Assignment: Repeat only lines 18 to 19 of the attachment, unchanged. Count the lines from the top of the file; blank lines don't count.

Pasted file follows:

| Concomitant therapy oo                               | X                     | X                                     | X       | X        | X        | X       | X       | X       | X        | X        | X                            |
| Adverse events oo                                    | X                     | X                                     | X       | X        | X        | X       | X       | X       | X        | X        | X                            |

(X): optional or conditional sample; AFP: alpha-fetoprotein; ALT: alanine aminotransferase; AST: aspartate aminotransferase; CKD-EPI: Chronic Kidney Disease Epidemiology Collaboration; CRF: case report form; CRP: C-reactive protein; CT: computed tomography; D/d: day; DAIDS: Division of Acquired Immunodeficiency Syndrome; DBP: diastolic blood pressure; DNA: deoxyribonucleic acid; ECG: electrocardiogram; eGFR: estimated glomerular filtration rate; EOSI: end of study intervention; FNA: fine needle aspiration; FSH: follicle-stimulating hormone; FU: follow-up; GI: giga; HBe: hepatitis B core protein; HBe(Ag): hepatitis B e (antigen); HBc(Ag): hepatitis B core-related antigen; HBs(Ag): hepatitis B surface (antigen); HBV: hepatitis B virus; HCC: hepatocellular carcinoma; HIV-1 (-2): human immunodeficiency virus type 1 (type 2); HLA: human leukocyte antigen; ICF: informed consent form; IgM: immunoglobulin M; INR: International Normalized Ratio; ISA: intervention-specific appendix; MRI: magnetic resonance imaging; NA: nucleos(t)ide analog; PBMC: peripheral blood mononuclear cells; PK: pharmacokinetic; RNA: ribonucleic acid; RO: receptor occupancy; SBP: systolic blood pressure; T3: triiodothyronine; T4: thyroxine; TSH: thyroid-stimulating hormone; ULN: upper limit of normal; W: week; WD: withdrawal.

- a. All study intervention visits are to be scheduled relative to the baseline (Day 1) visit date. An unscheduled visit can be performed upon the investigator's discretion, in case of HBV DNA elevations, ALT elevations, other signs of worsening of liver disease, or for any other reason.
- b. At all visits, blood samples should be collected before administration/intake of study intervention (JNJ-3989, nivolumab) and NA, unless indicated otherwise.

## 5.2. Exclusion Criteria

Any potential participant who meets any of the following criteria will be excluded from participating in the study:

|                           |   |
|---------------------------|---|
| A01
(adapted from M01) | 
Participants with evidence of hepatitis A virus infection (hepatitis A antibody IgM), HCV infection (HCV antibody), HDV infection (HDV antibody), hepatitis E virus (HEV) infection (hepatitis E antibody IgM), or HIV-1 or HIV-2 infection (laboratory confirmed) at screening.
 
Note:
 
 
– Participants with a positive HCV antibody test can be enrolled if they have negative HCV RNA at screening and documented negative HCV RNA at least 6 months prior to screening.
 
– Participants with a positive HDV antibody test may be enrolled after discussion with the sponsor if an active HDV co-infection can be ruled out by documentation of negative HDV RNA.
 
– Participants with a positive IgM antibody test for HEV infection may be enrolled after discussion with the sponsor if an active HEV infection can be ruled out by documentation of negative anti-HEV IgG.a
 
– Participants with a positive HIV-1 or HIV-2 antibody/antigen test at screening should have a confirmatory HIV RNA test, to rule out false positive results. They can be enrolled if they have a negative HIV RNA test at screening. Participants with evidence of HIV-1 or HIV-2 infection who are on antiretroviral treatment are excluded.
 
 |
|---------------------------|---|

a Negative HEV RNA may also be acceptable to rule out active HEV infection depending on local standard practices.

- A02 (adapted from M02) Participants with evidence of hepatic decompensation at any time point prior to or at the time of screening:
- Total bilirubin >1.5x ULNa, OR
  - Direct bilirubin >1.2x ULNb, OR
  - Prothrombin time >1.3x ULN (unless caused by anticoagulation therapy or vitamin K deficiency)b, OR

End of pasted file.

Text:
 |
|---------------------------|---|